LINCOLN SQUARE — There's one kind of "sticky weed" that's cultivated covertly and, if discovered, is likely to be confiscated by the feds and land its grower in jail.
And then there's the other Sticky Weed, spreading unbidden across Chicago with wild abandon wherever it can take root, from vacant lots to cracks in the pavement.
Not to be remotely confused with marijuana, Galium aparine — aka, Sticky Weed, which goes by nearly as many nicknames as Mary Jane — is actually a cousin of coffee, packing a fairly mild, but totally legal, buzz.
Turns out, Sticky Weed is also an edible green (with caveats) and has been put to all sorts of uses historically, including as a dye, an herbal remedy and stuffing for mattresses.
Imagine, this valuable resource has been hiding in plain view.
How to identify Sticky Weed?
It's easier done by touch than sight. The plant's looks are nondescript but give the weed a tug and the source of its appellation becomes clear — it acts like nature's velco.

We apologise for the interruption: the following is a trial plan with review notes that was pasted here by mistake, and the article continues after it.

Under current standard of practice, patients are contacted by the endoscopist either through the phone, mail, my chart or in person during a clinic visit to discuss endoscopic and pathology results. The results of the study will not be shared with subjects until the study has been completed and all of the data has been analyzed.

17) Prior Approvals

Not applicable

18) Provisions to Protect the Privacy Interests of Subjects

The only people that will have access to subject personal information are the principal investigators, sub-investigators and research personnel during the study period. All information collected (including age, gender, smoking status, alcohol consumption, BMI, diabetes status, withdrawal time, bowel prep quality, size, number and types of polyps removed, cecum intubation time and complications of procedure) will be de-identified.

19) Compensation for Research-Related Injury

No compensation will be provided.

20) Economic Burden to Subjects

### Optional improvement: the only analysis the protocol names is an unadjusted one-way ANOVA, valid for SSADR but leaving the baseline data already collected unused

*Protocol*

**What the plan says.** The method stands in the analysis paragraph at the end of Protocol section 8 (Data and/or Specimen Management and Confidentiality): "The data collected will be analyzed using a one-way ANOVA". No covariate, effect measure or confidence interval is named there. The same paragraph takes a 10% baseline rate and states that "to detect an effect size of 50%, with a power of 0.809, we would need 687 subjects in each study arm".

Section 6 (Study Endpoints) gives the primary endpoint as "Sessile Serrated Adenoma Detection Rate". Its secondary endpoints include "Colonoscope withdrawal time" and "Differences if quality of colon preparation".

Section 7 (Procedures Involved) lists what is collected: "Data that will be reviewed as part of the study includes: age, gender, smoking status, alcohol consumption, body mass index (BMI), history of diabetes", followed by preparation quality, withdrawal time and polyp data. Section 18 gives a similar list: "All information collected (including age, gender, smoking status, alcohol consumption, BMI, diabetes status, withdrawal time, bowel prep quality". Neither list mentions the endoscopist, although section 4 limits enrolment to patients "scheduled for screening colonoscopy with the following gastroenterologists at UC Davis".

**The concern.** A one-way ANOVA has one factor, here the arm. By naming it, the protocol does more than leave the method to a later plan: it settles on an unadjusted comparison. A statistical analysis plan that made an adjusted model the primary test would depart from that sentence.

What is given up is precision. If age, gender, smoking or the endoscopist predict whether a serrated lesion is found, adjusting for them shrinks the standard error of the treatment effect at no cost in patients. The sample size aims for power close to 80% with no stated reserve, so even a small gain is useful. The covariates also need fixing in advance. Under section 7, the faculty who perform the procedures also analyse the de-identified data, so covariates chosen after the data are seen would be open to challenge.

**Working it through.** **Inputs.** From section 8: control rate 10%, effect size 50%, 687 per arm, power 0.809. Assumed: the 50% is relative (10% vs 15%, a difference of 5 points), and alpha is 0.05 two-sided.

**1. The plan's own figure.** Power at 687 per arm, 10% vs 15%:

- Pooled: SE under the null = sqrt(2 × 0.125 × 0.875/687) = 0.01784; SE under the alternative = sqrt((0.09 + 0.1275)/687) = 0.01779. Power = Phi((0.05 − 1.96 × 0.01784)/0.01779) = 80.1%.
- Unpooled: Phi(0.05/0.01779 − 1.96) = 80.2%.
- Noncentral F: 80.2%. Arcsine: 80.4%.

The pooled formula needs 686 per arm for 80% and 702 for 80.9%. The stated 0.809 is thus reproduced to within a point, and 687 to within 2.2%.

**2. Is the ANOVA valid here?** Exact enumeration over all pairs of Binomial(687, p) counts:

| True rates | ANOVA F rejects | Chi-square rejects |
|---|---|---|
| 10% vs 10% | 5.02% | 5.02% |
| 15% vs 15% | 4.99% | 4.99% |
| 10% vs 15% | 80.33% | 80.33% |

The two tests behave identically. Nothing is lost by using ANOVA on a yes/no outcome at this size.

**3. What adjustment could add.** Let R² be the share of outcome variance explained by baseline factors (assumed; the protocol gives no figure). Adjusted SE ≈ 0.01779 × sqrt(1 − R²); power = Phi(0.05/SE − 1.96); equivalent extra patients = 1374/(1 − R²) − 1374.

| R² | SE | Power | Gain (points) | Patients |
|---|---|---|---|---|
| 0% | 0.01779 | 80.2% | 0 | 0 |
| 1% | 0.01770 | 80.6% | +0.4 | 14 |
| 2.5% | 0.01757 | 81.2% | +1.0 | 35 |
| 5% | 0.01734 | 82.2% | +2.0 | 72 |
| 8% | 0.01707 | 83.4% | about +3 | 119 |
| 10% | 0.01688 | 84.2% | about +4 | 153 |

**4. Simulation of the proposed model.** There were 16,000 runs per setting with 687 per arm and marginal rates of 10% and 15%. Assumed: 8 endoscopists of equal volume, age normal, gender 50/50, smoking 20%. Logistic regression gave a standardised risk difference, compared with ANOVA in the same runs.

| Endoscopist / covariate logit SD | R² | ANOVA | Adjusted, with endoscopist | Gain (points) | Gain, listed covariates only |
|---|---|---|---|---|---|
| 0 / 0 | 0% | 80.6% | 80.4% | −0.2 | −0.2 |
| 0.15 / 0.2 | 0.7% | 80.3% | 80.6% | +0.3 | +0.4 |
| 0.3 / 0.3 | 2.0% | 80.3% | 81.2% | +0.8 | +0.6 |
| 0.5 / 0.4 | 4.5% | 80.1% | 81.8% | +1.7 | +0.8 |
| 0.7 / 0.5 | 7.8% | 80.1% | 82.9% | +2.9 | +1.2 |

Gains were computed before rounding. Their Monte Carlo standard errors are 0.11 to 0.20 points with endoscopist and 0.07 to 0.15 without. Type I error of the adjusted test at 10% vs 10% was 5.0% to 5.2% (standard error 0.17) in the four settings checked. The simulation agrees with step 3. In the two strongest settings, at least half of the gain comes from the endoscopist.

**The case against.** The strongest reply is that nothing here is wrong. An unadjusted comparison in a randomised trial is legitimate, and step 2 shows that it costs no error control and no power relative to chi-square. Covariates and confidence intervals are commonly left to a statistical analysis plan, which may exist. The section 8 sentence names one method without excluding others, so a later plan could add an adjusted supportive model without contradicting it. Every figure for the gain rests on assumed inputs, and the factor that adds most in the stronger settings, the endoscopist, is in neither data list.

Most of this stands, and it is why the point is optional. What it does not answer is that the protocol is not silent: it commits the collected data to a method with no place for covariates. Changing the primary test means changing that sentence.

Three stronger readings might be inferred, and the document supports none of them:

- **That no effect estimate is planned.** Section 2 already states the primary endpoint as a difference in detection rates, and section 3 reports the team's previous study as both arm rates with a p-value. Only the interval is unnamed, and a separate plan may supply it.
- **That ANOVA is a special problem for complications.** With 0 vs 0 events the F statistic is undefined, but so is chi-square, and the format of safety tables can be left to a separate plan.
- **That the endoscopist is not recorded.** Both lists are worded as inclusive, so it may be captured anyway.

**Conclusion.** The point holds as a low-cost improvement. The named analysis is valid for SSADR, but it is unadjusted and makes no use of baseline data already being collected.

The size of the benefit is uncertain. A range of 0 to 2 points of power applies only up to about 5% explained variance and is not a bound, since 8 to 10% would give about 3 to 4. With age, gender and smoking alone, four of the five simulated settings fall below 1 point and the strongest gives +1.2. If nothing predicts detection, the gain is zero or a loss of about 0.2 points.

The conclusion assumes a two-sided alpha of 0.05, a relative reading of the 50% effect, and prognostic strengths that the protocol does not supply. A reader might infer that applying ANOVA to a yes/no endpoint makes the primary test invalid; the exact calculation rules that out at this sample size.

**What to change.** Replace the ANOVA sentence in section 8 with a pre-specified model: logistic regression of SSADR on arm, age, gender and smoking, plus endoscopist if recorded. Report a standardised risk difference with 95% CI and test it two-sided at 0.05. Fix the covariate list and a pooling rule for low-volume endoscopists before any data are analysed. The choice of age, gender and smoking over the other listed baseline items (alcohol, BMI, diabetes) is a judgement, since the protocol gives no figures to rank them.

A close-up of the plant's hooked hairs. [Flickr/Derek Lily]
That's because the edible leaves and stems are covered in hooked hairs which latch onto anything they touch. Keep that in mind before swallowing raw.
Sticky Weed is more commonly consumed cooked — sauté it the same as spinach or kale — or the stems and leaves are dried and used to brew tea.
To make "coffee," look for plants that have borne fruit. The tiny balls are also barbed — this is one seriously armored plant — but contain seeds that can be dried and roasted similar to coffee beans.
Try this at home:
Sticky Weed's fruit — pick with caution. [Flickr/ZeNeeceC]